LifeContingencies is a package enabling actuarial life contingent calculations.

- Integration with other JuliaActuary packages such as MortalityTables.jl
- Fast calculations, with some parts utilizing parallel processing power automatically
- Use functions that look more like the math you are used to (e.g.
`A`

,`ä`

) with Unicode support - All of the power, speed, convenience, tooling, and ecosystem of Julia
- Flexible and modular modeling approach

- Leverages MortalityTables.jl for the mortality calculations
- Contains common insurance calculations such as:
`Insurance(life,yield)`

: Whole life`Insurance(life,yield,n)`

: Term life for`n`

years`ä(life,yield)`

:`present_value`

of Life contingent annuity`ä(life,yield)`

:`present_value`

of Life contingent annuity due for`n`

years

- Contains various commutation functions such as
`D(x)`

,`M(x)`

,`C(x)`

, etc. `SingleLife`

and`JointLife`

capable- Interest rate mechanics via
`Yields.jl`

- More documentation available by clicking the DOCS badges at the top of this README

Calculate various items for a 30-year-old male nonsmoker using 2015 VBT base table and a 5% interest rate

```
using LifeContingencies
using MortalityTables
using Yields
import LifeContingencies: V, ä # pull the shortform notation into scope
# load mortality rates from MortalityTables.jl
vbt2001 = MortalityTables.table("2001 VBT Residual Standard Select and Ultimate - Male Nonsmoker, ANB")
issue_age = 30
life = SingleLife( # The life underlying the risk
mortality = vbt2001.select[issue_age], # -- Mortality rates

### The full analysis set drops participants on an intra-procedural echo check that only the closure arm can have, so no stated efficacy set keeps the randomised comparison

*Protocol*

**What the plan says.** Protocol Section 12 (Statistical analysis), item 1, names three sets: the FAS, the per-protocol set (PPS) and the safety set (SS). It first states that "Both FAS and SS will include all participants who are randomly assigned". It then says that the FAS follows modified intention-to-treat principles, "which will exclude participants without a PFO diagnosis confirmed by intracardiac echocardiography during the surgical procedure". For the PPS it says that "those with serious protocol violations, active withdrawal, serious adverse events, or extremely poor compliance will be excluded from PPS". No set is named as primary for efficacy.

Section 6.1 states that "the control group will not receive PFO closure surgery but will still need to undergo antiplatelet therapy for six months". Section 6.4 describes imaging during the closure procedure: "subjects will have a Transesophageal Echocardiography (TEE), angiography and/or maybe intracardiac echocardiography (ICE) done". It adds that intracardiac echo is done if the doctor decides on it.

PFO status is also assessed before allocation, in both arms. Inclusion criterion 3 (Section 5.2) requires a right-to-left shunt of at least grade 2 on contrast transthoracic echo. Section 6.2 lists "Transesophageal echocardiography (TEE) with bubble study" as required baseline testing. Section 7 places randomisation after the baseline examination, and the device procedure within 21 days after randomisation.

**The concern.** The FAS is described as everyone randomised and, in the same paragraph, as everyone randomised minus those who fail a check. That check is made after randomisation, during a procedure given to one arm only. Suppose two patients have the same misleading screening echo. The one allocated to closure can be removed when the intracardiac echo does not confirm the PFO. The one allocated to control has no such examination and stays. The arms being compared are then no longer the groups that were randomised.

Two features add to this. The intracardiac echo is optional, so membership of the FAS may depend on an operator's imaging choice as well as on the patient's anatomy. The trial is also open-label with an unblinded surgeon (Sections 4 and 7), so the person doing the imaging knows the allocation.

)
yield = Yields.Constant(0.05) # Using a flat 5% interest rate
lc = LifeContingency(life, yield) # LifeContingency joins the risk with interest
ins = Insurance(lc) # Whole Life insurance
ins = Insurance(life, yield) # alternate way to construct
```

With the above life contingent data, we can calculate vectors of relevant information:

```
cashflows(ins) # A vector of the unit cashflows
timepoints(ins) # The timepoints associated with the cashflows
survival(ins) # The survival vector
benefit(ins) # The unit benefit vector
probability(ins) # The probability of benefit payment
```

Some of the above will return lazy results. For example, `cashflows(ins)`

will return a `Generator`

which can be efficiently used in most places you'd use a vector of cashflows (e.g. `pv(...)`

or `sum(...)`

) but has the advantage of being non-allocating (less memory used, faster computations). To get a computed vector instead of the generator, simply call `collect(...)`

on the result: `collect(cashflows(ins))`

.

Or calculate summary scalars:

```
present_value(ins) # The actuarial present value
premium_net(lc) # Net whole life premium
V(lc,5) # Net premium reserve for whole life insurance at time 5
```

Other types of life contingent benefits:

```
Insurance(lc,10) # 10 year term insurance
AnnuityImmediate(lc) # Whole life annuity due
AnnuityDue(lc) # Whole life annuity due
ä(lc) # Shortform notation
ä(lc, 5) # 5 year annuity due
ä(lc, 5, certain=5,frequency=4) # 5 year annuity due, with 5 year certain payable 4x per year
... # and more!
```

```
SingleLife(vbt2001.select[50]) # no keywords, just a mortality vector
SingleLife(vbt2001.select[50],issue_age = 60) # select at 50, but now 60
SingleLife(vbt2001.select,issue_age = 50) # use issue_age to pick the right select vector
SingleLife(mortality=vbt2001.select,issue_age = 50) # mort can also be a keyword
```